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17th January 2023
Low procalcitonin levels in patients with a non-pneumonia lower respiratory tract infection, fails to identify those who might benefit from azithromycin therapy according to the findings of a randomised trial by US researchers.
Antibiotics are commonly prescribed for acute respiratory infections, although most of these infections are viral in nature and for which antibiotics are ineffective. It is therefore necessary to implement strategies that are able to identify those patients unlikely to benefit from antibiotics, thus mitigating the development and spread of resistant pathogens. Procalcitonin is a peptide for which serum levels are believed to increase during bacterial, but not during viral, infections. In fact, procalcitonin levels have been shown to improve the accuracy of currently recommended approaches for the diagnosis of community-acquired pneumonia, thereby complementing clinical signs and symptoms. Normal human procalcitonin serum levels are less than 0.1 ng/ml, whereas if levels increase above 0.25 ng/ml, this may indicate the presence of a bacterial infection.
In the present study, US researchers hypothesised that in patients with a procalcitonin concentration of 0·25 ng/mL or less, a placebo would be just as good, i.e., non-inferior (in terms of clinical efficacy) to antibiotics such as azithromycin, in adults with suspected lower respiratory tract infection. The team recruited adults aged 18 years or older, with clinically suspected non-pneumonia lower respiratory tract infection and a low procalcitonin level (i.e., 0·25 ng/mL or less). These individuals were randomised 1:1 to either oral azithromycin 250 mg or matching placebo (two capsules on day 1 followed by one capsule daily for 4 days). The primary outcome was the efficacy of azithromycin versus placebo in terms of clinical improvement at day 5 (assessed with several different measures) and the non-inferiority margin (to placebo) was set as a lower confidence interval of -12·5%.
Low procalcitonin and azithromycin outcomes
A total of 499 participants with a mean age of 52.3 years (35% female), all of whom had procalcitonin levels below 250 ng/ml, were included and randomised to azithromycin (249) or placebo.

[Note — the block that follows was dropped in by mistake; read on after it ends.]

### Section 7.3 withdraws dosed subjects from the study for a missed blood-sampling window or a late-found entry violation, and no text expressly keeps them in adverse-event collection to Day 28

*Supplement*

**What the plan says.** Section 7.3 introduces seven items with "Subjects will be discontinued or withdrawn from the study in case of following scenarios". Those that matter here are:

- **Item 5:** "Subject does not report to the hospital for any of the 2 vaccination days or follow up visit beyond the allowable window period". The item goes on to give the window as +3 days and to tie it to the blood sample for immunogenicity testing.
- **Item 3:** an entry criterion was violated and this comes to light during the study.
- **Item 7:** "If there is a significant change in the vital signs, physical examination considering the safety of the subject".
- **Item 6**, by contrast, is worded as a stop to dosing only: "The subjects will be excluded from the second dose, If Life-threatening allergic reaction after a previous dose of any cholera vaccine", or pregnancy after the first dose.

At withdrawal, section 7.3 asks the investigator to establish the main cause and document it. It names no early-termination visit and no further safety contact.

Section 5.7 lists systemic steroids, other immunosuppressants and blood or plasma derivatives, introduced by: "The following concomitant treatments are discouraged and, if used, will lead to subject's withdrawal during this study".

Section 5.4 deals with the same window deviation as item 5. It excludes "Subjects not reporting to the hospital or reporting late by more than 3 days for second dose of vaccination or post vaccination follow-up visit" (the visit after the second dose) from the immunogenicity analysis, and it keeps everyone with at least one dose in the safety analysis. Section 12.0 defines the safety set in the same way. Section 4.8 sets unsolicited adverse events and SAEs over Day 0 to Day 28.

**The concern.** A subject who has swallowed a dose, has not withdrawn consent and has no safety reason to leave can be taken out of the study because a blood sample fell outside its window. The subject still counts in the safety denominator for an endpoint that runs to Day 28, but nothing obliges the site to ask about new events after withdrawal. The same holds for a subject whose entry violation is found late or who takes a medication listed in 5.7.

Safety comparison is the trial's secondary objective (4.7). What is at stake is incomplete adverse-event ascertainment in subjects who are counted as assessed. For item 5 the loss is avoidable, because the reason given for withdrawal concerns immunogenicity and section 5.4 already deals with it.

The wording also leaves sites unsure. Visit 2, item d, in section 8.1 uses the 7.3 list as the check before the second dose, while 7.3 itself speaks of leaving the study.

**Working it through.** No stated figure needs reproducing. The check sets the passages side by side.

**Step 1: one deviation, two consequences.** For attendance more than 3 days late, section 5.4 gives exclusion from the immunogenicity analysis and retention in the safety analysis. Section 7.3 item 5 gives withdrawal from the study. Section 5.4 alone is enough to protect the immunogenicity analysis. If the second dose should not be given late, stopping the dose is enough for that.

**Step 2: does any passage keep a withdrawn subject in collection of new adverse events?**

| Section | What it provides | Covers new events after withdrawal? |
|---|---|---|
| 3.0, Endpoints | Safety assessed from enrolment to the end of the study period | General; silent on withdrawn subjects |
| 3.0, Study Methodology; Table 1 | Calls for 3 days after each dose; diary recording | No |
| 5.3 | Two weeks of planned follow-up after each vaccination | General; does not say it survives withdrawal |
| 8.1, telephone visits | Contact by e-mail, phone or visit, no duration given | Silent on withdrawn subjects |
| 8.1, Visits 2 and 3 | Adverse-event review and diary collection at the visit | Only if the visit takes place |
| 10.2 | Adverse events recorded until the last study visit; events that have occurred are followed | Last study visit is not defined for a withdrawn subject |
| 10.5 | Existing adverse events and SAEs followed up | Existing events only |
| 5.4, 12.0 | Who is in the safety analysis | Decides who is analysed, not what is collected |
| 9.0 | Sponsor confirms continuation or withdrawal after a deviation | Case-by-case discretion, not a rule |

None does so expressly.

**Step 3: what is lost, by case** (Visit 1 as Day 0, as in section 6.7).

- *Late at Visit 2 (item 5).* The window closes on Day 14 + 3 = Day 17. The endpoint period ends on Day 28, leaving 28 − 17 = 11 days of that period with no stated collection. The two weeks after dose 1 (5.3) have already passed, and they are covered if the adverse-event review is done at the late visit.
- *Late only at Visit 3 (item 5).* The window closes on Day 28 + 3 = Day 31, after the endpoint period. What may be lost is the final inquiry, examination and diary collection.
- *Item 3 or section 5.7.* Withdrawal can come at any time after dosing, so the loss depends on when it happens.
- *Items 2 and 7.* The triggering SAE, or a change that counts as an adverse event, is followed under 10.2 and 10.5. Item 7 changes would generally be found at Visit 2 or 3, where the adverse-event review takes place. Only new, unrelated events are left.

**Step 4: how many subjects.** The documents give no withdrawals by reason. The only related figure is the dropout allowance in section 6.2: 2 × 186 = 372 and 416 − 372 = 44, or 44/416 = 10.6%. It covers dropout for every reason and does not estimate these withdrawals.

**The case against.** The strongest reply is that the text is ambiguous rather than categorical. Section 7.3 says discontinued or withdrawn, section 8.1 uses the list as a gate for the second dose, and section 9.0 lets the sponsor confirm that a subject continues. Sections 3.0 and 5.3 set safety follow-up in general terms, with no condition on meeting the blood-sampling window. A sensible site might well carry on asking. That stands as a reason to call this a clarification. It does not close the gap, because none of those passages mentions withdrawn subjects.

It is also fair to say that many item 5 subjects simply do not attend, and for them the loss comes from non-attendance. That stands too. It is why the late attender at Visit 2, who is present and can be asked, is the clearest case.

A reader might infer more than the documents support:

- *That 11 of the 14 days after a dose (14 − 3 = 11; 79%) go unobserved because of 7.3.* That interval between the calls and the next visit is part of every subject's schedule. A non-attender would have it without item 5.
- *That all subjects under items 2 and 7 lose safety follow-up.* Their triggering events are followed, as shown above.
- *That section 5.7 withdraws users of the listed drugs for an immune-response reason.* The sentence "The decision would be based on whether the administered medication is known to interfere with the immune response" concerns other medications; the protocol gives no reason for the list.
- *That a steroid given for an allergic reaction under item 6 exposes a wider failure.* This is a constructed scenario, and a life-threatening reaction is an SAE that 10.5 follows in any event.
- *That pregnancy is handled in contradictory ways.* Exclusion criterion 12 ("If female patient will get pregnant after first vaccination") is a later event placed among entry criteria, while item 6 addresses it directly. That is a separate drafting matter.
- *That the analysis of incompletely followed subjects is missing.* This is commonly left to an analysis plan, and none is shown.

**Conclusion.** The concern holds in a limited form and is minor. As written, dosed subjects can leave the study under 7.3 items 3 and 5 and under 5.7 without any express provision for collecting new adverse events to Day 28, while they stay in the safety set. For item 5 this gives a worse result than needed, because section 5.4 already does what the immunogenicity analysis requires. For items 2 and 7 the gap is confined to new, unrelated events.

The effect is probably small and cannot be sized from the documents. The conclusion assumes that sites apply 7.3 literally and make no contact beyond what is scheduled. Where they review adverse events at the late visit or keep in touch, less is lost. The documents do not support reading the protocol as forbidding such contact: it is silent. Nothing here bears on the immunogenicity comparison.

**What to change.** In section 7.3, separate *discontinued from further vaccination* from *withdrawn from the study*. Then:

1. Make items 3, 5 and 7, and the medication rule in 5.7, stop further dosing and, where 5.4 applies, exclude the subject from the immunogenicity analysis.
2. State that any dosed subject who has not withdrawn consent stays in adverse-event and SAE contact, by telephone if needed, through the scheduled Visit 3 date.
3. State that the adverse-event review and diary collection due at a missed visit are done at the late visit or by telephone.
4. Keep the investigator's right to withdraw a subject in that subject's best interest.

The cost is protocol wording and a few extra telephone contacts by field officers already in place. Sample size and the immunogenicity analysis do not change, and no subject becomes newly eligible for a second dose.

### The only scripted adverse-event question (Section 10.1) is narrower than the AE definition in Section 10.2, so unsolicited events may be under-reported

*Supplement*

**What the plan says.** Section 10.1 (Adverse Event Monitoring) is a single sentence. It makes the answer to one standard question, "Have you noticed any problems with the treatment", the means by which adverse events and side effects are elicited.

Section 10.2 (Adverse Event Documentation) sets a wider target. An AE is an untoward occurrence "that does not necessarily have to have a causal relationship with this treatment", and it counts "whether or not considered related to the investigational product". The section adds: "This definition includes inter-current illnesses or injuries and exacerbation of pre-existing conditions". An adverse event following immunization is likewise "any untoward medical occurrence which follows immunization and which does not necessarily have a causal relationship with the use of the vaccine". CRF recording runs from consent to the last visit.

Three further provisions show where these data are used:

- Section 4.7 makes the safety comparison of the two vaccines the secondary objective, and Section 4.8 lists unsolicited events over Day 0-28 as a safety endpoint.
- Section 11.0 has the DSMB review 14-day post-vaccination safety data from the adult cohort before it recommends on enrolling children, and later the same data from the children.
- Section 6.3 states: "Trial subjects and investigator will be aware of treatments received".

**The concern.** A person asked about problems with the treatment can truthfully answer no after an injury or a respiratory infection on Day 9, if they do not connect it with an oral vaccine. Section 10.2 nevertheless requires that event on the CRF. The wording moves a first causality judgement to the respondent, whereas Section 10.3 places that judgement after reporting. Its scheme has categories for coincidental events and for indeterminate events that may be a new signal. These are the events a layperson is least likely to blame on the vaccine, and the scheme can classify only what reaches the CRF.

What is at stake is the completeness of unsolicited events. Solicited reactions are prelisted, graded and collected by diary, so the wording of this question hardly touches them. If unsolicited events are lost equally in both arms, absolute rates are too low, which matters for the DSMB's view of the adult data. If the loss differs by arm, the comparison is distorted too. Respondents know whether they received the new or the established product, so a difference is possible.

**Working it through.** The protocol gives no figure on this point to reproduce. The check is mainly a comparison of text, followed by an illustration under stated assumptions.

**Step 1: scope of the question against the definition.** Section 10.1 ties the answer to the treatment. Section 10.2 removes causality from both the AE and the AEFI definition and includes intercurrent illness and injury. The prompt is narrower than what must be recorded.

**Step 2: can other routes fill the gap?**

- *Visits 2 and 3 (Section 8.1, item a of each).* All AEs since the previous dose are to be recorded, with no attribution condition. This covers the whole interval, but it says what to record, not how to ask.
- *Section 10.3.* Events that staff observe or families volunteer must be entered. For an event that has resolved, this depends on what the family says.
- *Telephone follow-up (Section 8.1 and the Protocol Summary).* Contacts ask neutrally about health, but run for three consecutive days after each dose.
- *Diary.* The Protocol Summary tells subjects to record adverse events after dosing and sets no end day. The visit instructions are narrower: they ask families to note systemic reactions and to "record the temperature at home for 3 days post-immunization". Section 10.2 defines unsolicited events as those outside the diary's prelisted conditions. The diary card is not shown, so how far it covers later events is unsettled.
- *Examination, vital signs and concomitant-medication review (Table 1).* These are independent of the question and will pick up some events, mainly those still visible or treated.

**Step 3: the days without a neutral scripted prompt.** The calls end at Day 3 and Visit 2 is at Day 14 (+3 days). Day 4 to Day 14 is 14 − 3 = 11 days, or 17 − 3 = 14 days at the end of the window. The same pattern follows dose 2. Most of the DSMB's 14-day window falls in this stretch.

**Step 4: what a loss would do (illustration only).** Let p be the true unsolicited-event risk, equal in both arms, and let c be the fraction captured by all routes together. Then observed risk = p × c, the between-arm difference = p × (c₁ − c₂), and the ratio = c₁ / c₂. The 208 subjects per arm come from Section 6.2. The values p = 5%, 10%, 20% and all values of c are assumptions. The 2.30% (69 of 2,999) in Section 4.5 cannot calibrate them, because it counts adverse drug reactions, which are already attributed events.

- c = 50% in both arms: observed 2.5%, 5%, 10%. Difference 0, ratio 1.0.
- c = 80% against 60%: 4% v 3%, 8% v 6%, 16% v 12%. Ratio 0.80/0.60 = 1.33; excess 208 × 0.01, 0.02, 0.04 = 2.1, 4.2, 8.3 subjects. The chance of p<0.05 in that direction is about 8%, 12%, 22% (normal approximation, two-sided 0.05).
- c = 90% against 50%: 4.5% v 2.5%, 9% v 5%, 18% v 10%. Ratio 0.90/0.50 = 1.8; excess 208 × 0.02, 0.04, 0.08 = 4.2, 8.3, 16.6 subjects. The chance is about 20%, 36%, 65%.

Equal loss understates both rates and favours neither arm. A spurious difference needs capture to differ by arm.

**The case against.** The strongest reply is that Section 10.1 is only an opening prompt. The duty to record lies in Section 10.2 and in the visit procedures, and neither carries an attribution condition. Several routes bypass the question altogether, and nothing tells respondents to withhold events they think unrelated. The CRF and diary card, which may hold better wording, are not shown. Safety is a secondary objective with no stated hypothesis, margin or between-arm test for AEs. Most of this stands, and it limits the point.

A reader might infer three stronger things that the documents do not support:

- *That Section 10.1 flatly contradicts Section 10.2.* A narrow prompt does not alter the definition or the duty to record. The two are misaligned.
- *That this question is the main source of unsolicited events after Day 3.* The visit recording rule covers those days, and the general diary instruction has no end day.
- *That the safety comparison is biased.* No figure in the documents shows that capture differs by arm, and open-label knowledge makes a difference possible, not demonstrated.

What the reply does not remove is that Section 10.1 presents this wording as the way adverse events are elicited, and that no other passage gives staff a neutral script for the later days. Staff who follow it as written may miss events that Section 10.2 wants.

A clinical improvement at day 5 was observed in 63% in the placebo group and 69%, in the azithromycin group (between-group difference -6%, 95% CI -15 to 2). As the lower confidence interval for this difference was numerically greater than –12·5%, it was not possible to conclude that there was non-inferiority for the placebo compared with azithromycin. This was despite there being no significant difference in the rates of any of the individual parameters comprising the primary outcome for clinical improvement. However, at day 11, clinical improvement was observed in 76% of the placebo group and 81% in the azithromycin group (between-group difference –4%, 95% CI –12 to 3). This time, since the lower confidence interval value was less than -12.5, non-inferiority for the placebo and azithromycin was demonstrated.
The authors concluded that it was not possible to confirm non-inferiority for a placebo and azithromycin in terms of clinical improvement at day 5 in adults with a lower respiratory tract infection and a low procalcitonin concentration. Consequently, it remained unclear whether antibiotics would be of benefit to such patients.
Tsalik EL et al. Efficacy and safety of azithromycin versus placebo to treat lower respiratory tract infections associated with low procalcitonin: a randomised, placebo-controlled, double-blind, non-inferiority trial. Lancet Infect Dis 2022